International Pond Conference 2024

Ponds and pondscapes for biodiversity, climate and people

Organisers: PONDERFUL and the European Pond Conservation Network

12th – 13th November 2024 ONLINE

Join us at this major international conference to explore the role of ponds for biodiversity conservation and nature-based solutions at a time of climate change.


This major event will bring together freshwater scientists, practitioners and policymakers from around the globe to exchange the latest research, practical applications, and policy developments on the importance of ponds for biodiversity, change adaptation, and as nature-based solutions.
The conference will be online. All elements of the conference, including attendance, will be free of charge. Conference time zone: Central European Time.

Call for speakers: submit an abstract

We now invite abstract submissions for presentations and posters on topics related to the conference themes (see more).

Call for abstracts

Talks will be 10-12 minutes in length. They will be pre-recorded (except for invited keynote speakers). However, there will be live question and answers at the end of each conference session. Talks should be given in English.

The deadline for submission of abstracts: 19th July 2024



  • Ponds and regulation of climate
    • Pond effects on climate: Pond carbon storage, greenhouse gas emissions, other relationships (eg pond cooling of urban areas)
    • Pond biodiversity and climate: Relationships between pond biodiversity and climate change – where climate is a main focus of the results
  • The value of ponds and pondscapes for biodiversity
    • Including inter alia their value for rare and endangered taxa, and their value compared to other freshwater habitat types
  • Threats to pond diversity
    • The main factors affecting pond biodiversity e.g. pollution, introduced species.Talks could focus on threats to specific pond types (e.g. temporary ponds, alpine ponds), and/or specific species/groups. Multi-factorial studies which include climate as a minor element can be included here.
  • Modelling and assessment of ponds
    • Modelling and mapping ponds, pond environments or biota, links to landscape change and development of scenarios that assist with pond and pondscape assessment.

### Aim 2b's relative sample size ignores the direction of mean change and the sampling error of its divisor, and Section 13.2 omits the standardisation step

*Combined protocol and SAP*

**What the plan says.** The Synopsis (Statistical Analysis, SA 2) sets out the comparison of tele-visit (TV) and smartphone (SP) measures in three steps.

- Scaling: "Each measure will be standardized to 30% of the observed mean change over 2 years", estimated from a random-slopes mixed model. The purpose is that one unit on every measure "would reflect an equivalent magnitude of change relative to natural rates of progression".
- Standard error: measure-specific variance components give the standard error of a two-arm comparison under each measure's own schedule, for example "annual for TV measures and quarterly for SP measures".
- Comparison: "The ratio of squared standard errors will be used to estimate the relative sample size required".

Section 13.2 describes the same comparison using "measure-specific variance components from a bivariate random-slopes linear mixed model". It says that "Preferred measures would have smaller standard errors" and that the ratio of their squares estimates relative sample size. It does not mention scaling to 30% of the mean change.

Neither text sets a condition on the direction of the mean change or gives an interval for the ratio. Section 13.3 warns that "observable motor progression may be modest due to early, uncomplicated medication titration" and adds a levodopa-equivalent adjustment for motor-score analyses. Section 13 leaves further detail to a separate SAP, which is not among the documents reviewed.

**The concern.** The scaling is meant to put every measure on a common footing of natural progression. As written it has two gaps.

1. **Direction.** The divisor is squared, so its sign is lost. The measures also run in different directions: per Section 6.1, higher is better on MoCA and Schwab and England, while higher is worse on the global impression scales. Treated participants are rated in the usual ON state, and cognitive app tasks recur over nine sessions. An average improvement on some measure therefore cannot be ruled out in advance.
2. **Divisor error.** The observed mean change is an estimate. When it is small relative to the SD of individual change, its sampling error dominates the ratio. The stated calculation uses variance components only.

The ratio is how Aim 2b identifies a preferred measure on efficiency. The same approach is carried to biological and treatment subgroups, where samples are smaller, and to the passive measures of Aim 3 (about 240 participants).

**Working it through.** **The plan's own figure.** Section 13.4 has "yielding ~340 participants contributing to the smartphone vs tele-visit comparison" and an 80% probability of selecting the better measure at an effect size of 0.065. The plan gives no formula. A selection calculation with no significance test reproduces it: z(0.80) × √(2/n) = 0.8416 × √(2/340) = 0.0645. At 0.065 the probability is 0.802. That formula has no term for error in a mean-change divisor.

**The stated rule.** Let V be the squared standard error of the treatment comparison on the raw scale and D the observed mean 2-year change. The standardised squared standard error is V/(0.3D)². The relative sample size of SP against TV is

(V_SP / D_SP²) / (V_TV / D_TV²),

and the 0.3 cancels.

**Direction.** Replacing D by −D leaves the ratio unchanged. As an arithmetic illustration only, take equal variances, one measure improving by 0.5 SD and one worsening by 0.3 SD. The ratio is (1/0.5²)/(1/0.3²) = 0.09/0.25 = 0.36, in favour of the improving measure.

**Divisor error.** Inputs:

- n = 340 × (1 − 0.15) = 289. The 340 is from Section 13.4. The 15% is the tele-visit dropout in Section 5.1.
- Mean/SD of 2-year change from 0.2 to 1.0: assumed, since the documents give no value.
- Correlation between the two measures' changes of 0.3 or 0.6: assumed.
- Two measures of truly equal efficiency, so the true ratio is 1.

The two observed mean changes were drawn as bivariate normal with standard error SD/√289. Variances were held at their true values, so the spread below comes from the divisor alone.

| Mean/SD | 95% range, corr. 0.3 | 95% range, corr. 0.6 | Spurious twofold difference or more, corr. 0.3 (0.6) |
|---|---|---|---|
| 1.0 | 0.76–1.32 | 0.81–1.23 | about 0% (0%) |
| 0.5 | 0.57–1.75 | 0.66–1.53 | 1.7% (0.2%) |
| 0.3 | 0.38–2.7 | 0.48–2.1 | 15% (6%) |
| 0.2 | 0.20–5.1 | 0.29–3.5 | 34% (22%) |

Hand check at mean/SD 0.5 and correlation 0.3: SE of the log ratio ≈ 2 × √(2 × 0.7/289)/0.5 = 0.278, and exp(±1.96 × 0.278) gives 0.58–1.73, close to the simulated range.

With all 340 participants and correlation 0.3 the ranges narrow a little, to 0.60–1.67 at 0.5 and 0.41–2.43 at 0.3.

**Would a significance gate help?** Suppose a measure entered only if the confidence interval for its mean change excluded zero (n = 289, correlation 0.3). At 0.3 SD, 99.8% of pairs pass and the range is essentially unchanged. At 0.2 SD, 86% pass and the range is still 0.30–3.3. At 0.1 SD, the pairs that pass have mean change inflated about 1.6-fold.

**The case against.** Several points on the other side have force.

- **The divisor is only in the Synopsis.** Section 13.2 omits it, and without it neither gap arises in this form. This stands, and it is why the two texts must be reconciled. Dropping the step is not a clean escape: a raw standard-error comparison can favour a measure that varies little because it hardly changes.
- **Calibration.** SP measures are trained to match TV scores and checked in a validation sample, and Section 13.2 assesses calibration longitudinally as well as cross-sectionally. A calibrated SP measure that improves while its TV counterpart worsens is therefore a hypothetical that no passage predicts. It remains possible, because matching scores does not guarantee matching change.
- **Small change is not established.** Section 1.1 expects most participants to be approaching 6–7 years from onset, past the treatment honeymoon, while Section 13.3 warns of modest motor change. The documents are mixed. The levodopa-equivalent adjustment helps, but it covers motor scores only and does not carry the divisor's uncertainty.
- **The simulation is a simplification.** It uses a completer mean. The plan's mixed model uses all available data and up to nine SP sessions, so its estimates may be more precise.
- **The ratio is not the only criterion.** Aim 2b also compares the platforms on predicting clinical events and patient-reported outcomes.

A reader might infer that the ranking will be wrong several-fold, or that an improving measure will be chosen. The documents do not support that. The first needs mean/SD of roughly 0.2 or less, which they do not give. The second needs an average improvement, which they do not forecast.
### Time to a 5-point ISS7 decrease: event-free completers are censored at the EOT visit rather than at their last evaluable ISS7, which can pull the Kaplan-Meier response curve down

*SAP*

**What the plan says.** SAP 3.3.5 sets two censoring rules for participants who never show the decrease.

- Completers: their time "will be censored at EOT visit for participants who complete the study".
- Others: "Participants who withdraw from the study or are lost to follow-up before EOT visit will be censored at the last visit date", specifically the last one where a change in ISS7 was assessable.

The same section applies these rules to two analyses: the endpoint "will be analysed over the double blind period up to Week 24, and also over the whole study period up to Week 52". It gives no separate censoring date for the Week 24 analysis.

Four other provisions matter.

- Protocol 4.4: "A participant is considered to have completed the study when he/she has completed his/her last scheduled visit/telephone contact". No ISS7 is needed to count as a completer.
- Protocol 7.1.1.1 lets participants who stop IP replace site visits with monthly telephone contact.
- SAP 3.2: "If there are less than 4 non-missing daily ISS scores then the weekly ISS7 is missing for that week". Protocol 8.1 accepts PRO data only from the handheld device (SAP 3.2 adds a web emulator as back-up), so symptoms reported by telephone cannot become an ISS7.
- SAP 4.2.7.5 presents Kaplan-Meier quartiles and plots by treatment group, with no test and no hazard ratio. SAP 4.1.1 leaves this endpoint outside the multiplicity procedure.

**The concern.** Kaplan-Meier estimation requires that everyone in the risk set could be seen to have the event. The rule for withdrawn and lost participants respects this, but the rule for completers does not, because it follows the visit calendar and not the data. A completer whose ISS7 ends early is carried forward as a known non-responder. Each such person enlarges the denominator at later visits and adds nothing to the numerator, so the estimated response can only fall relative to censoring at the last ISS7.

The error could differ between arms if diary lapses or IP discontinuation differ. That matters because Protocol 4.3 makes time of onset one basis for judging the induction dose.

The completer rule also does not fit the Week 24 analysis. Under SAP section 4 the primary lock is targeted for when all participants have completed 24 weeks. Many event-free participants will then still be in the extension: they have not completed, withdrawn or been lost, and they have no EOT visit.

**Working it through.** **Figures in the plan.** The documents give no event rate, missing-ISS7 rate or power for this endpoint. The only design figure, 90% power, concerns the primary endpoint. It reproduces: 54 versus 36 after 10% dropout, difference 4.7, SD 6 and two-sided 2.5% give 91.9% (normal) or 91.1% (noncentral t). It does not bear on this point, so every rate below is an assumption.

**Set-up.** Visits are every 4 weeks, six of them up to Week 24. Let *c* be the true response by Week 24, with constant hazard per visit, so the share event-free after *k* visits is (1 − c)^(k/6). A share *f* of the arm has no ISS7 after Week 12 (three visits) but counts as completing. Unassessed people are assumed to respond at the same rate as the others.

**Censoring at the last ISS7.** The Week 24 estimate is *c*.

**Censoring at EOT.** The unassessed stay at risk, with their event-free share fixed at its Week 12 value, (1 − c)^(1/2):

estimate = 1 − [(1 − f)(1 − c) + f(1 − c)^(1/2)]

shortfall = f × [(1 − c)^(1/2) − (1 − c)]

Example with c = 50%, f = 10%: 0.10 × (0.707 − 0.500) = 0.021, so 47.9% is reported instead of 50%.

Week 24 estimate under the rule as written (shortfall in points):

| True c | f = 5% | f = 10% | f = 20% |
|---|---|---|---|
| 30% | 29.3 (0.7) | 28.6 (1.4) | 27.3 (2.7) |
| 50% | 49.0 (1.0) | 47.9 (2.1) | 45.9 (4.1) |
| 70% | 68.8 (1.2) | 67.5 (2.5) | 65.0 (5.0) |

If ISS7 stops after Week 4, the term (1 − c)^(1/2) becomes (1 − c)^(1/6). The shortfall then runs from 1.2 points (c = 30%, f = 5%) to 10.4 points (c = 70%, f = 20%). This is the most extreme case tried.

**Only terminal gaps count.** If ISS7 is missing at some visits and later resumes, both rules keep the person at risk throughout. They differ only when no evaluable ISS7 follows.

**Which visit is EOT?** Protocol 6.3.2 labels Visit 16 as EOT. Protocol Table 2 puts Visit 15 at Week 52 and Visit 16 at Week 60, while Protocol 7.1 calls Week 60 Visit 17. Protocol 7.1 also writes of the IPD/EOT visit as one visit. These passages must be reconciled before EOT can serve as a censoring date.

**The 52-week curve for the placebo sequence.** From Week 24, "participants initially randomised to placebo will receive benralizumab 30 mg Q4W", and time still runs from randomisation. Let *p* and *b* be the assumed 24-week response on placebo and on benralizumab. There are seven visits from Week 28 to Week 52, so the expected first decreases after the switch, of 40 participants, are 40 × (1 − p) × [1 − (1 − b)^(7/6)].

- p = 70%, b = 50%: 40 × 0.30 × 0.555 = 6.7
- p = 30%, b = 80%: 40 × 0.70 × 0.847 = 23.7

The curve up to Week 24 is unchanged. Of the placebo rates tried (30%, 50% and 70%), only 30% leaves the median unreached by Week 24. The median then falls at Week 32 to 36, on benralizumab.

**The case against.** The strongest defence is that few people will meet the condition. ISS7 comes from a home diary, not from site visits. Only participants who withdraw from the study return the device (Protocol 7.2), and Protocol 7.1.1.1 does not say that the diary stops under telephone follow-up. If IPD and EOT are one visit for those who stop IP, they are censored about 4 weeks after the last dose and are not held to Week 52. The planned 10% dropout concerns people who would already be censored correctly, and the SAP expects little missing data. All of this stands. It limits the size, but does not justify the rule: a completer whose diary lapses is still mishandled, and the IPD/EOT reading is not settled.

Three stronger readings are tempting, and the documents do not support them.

• Ponds’ contributions to regulatory and support services
    • The role of ponds in providing ecosystem services (excluding biodiversity) including:
      1. Regulation of hazards and extreme events
      2. Regulation of freshwater quantity
      3. Regulation of freshwater quality
      4. Pollination, food and feed
  • Ponds’ contribution to wellbeing
    • The outcomes of research into ways that ponds benefit people in terms of their holistic wellbeing. Including:
      1. Physical and psychological experiences
      2. Learning and inspiration
      3. Supporting identities

Practitioner focused – research that helps practitioners.

This session focuses on how lessons learnt from pond science can be practically applied to inform and support the practices of land managers and advisors.

  • Maintaining and increasing pond biodiversity
    • Evidence-based ways to maintain or increase pond biodiversity (pond species, biotic groups, or
      assemblages). Talks may be specific to particular pond types e.g. temporary ponds. Includes:
      1. Increasing biodiversity value through physical pond creation and management
      2. Practical implications from improved understanding of factors that influence biodiversity value
        such as how to improve water quality (e.g. buffer zones), manage shade, grazing, manage
        surrounding landscapes.
      3. Other information or lessons learnt relevant to practitioners: e.g. new survey and assessment
        tools, successful use of eDNA approaches
  • Using ponds to maintain and increase landscape scale biodiversity
    • How to design, create or manage ponds or pondscapes to deliver biodiversity benefits to the wider
      landscape (eg pollinators, or freshwater biodiversity benefits more generally, including in the face of
      threats such as climate change).
  • Maximising the value of ponds as nature-based solutions
    • How ponds can be practically managed, located or designed to support and increase their value as
      nature-based solutions. Topics include:
      1. Regulation of climate, water quality and quantity
      2. Psychological, education, well-being etc

Ponds in policy and legislation

  • Implications for policy for pond science
    • To further the integration of ponds into policy and legislation at national and international levels, particularly by understanding:
      1. the context – what’s been achieved in policy terms so far;
      2. what are the gaps and what needs to be achieved;
      3. barriers to integration into policy
      4. opportunities and routeways
      5. Finance and cost-benefits

Country-based examples should ideally focus on routeways that brought success and generalisable lessons learnt.